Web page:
AFC Draft Grades for Each Division
Call grades and mock drafts worthless, but it's necessary to take a glimpse at each team's talents and see how it ranks among each other.
The 2018 NFL Draft was huge in terms of interesting picks, trades and storylines.
Here are my grades for the AFC, crowning the winners and losers of each division"
Picks: Oklahoma QB Baker Mayfield (No. 1 overall), Ohio State CB Denzel Ward (No. 4 overall), Nevada OG Austin Corbett (No. 33 overall), Georgia RB Nick Chubb (No. 35 overall), Miami DE Chad Thomas (No. 67 overall), Florida WR Antonio Callaway (No. 105 overall), Memphis LB Genard Avery (No. 150 overall), Texas A&M WR Damion Ratley (No. 175 overall), Louisiana-Lafayette CB Simeon Thomas (No. 188 overall)
Is it shocking that the Browns drafted Baker Mayfield at No. 1? Yes, but it’s not all that surprising. What better pair are you going to find than Mayfield and the Browns? Both are underdogs with a lot to prove this season. Passing up on Bradley Chubb and taking cornerback Denzel Ward at the No. 4 pick is questionable, yet understandable being that the Browns were among the worst pass defense in the league last year. Where they fell, however, is taking OG Austin Corbett instead of a guy like Conor Williams or Will Hernandez at the top of the second. The Browns got a steal with Nick Chubb in the second, and beyond that they improved their other positions with depth grabs.
Picks: South Carolina TE Hayden Hurst (No. 25 overall), Louisville QB Lamar Jackson (No. 32 overall), Oklahoma OT Orlando Brown (No. 83 overall), Oklahoma TE Mark Andrews (No. 86 overall), Alabama CB Anthony Averett (No. 118 overall), UCLA LB Kenny Young (No. 122 overall), New Mexico State WR Jaleel Scott (No. 132 overall), UCLA WR Jordan Lasley (No. 162 overall), Texas S DeShon Elliott (No. 190 overall), Wagner OT Greg Senat (No. 212 overall), Alabama C Bradley Bozeman (No. 215 overall), Ferris State DE Zach Sieler (No. 238 overall).
My goodness, what a draft the Ravens had over the weekend. Taking Hayden Hurst in the first, who has Zach Ertz-like talent was huge, but getting former Heisman Trophy winner Lamar Jackson was even better. Jackson fits exceptionally well in this system and could even replace the inconsistent Joe Flacco, who has just a year left of guaranteed salary.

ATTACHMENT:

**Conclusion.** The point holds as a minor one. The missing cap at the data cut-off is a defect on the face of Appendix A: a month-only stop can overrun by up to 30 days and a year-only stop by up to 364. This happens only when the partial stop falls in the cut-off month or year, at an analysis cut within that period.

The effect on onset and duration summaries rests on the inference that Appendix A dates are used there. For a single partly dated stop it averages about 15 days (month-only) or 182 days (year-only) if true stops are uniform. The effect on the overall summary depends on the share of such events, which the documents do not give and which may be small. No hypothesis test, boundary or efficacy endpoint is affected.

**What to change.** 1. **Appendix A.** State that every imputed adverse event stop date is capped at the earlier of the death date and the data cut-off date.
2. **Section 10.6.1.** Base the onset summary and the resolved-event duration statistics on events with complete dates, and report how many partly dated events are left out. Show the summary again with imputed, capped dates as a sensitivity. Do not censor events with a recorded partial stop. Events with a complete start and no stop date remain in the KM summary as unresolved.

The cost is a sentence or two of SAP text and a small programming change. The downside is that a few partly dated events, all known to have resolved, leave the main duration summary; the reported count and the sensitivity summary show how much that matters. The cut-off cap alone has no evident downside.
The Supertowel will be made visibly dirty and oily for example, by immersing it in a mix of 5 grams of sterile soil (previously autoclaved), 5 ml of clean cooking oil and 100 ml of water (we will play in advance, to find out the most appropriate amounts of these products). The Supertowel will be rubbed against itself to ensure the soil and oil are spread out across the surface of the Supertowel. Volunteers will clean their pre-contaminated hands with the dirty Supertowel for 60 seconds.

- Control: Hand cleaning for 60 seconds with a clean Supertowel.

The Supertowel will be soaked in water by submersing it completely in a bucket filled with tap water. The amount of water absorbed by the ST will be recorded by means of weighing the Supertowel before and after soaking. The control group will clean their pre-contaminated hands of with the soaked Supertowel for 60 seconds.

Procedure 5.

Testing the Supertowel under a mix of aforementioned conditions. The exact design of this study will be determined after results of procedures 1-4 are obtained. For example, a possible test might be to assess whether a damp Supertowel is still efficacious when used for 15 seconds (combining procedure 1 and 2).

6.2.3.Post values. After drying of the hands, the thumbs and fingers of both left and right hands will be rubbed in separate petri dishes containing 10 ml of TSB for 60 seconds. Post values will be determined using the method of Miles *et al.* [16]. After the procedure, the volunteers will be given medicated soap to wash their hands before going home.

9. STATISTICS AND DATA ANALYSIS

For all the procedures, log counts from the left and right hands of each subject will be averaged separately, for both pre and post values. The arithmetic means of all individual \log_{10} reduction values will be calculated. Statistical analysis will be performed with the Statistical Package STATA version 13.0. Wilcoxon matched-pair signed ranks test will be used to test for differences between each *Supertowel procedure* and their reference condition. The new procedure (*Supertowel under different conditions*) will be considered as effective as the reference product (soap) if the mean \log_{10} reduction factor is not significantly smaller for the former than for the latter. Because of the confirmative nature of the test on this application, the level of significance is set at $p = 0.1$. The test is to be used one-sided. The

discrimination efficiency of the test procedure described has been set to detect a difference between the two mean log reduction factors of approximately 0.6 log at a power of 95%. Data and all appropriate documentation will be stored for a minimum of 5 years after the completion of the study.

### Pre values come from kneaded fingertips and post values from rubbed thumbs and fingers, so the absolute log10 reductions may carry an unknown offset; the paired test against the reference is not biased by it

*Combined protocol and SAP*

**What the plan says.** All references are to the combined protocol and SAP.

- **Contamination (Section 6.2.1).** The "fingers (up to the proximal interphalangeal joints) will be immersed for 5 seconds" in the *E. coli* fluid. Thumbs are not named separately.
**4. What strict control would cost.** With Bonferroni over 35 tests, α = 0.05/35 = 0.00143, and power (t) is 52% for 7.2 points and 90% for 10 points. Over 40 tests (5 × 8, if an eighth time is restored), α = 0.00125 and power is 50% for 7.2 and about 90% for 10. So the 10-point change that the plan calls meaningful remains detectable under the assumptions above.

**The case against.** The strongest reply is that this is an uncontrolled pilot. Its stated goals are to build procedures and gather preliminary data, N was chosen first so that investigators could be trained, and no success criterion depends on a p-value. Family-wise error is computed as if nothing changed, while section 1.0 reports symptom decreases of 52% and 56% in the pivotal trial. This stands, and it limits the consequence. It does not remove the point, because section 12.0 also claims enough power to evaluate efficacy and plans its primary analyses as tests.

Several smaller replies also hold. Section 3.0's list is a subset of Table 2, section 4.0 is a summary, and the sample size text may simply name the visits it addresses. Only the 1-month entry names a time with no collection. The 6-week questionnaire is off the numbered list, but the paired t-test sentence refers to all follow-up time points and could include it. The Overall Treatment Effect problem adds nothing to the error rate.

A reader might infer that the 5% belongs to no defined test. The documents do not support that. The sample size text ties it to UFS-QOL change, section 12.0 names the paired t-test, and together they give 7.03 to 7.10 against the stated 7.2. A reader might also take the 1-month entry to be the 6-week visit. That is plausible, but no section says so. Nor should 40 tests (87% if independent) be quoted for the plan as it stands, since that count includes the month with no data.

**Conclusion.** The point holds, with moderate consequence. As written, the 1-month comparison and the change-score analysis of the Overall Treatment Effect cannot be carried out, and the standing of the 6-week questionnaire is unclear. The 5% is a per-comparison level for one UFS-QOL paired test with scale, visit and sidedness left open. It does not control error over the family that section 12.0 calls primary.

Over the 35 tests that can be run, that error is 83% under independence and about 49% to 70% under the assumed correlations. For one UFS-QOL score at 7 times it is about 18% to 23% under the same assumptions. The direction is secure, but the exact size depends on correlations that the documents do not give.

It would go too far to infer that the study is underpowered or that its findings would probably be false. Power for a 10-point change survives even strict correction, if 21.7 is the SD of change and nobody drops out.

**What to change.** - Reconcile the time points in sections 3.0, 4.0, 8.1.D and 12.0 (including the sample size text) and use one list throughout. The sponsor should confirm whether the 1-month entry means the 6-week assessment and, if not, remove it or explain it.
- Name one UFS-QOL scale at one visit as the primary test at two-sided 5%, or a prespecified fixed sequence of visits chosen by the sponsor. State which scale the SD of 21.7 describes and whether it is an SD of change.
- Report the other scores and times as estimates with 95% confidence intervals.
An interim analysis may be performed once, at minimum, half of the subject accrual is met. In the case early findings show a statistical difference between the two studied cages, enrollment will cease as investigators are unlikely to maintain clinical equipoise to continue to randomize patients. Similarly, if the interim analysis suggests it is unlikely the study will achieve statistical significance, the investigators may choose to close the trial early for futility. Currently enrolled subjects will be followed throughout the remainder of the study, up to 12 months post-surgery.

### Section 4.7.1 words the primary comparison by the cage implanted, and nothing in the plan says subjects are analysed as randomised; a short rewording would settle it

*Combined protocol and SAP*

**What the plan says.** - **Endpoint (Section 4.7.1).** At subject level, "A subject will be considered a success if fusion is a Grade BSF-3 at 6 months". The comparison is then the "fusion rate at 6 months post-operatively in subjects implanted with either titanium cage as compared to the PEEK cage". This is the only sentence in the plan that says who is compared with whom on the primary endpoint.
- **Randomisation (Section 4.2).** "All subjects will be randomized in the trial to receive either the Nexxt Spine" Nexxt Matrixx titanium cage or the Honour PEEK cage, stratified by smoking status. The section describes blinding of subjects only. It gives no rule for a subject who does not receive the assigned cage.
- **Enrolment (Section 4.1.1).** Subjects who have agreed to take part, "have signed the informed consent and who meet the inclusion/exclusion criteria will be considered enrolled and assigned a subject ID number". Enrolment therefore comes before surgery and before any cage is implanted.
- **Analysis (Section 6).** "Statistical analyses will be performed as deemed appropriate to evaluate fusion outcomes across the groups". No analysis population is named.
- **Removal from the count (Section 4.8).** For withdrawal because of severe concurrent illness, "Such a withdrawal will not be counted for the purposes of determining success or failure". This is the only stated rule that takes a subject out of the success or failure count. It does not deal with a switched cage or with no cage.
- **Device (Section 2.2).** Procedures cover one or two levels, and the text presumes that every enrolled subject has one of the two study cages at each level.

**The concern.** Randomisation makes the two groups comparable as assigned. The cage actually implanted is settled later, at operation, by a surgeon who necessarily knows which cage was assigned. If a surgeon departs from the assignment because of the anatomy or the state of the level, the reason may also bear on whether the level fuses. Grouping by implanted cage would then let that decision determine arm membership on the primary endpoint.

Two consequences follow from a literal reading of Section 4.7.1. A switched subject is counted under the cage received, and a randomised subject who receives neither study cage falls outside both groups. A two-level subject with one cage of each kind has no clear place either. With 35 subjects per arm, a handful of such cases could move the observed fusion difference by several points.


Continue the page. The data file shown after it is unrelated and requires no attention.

Picking up sleepers like NMSU’s receiver Jaleel Scott, Texas safety Deshon Elliott and Alabama cornerback Anthony Averett were also big pickups. Not to mention, former UTEP linebacker Alvin Jones was also signed to the Ravens, probably as an immediate special teams utility man.
Picks: Virginia Tech S Terrell Edmunds (No. 28 overall), Oklahoma State WR James Washington (No. 60 overall), Oklahoma State QB Mason Rudolph (No. 76 overall), Western Michigan OT Chukwuma Okorafor (No. 92 overall), Penn State S Marcus Allen (No. 148 overall), N.C. State RB Jaylen Samuels (No. 165 overall), Alabama DT Joshua Frazier (No. 246 overall).
What started out as a questionable draft for the Steelers, ended up looking sharp toward the end. When Pittsburgh drafted safety Terrell Edmunds at No. 28, there were a lot of question marks around the safety that could have easily be chosen in the second round.
However, picks like Oklahoma State’s receiver James Washington, Oklahoma State quarterback Mason Rudolph and N.C. State running back Jaylen Samuels might prove to be sleeper choices. Samuels, who El Paso saw in the Sun Bowl this past year, was drafted as a tight end, so it might be interesting to see him be a hybrid tailback/tight end.